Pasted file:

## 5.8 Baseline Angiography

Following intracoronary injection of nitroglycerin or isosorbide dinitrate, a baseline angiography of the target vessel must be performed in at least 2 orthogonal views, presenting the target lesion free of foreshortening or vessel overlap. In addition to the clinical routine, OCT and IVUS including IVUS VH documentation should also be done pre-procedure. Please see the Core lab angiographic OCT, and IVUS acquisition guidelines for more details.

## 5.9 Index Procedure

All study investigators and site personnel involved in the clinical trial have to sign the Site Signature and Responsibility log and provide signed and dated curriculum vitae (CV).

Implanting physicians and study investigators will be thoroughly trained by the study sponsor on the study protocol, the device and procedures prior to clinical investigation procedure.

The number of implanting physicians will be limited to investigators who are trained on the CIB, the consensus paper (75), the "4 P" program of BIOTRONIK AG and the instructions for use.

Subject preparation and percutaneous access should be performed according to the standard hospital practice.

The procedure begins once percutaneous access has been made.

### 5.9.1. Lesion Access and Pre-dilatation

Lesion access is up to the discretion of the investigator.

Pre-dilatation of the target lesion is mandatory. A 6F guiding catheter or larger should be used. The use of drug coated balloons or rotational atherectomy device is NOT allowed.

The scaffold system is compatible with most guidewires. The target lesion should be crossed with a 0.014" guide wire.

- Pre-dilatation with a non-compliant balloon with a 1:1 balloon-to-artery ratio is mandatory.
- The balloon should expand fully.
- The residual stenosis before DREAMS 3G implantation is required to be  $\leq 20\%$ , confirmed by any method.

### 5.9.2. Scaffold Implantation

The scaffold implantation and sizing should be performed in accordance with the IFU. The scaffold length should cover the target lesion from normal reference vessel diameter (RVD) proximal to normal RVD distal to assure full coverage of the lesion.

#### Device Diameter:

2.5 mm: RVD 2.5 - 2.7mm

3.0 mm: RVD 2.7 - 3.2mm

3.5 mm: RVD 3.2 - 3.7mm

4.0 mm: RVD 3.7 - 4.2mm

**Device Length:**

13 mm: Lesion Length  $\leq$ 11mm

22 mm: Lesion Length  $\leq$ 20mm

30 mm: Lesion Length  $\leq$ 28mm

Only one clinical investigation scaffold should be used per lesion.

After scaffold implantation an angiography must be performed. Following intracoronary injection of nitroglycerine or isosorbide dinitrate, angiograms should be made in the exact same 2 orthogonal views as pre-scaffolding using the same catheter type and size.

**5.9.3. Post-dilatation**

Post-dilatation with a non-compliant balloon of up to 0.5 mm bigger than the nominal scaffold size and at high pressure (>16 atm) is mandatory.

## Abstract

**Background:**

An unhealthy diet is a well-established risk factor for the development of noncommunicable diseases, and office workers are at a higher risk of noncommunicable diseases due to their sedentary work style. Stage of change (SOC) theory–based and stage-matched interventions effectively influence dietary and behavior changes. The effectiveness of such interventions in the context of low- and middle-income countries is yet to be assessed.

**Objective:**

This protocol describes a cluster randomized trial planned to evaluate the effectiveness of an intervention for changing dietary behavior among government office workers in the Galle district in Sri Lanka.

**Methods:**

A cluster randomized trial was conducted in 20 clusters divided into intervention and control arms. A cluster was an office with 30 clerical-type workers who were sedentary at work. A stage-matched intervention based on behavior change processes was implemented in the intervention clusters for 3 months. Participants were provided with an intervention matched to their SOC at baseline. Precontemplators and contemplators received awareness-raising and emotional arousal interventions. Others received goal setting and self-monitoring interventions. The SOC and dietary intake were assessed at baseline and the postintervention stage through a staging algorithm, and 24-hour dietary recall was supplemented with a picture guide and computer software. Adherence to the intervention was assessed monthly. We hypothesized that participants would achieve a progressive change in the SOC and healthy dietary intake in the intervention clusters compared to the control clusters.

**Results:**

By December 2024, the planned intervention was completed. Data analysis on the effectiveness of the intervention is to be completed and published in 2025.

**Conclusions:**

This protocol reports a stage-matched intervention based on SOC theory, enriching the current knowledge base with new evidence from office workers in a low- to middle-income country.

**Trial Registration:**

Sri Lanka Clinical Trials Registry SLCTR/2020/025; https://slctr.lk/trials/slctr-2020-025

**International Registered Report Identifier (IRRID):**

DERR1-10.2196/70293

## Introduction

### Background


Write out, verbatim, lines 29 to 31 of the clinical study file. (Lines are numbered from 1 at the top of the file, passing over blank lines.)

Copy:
**5.9.3. Post-dilatation**

Post-dilatation with a non-compliant balloon of up to 0.5 mm bigger than the nominal scaffold size and at high pressure (>16 atm) is mandatory.

## Abstract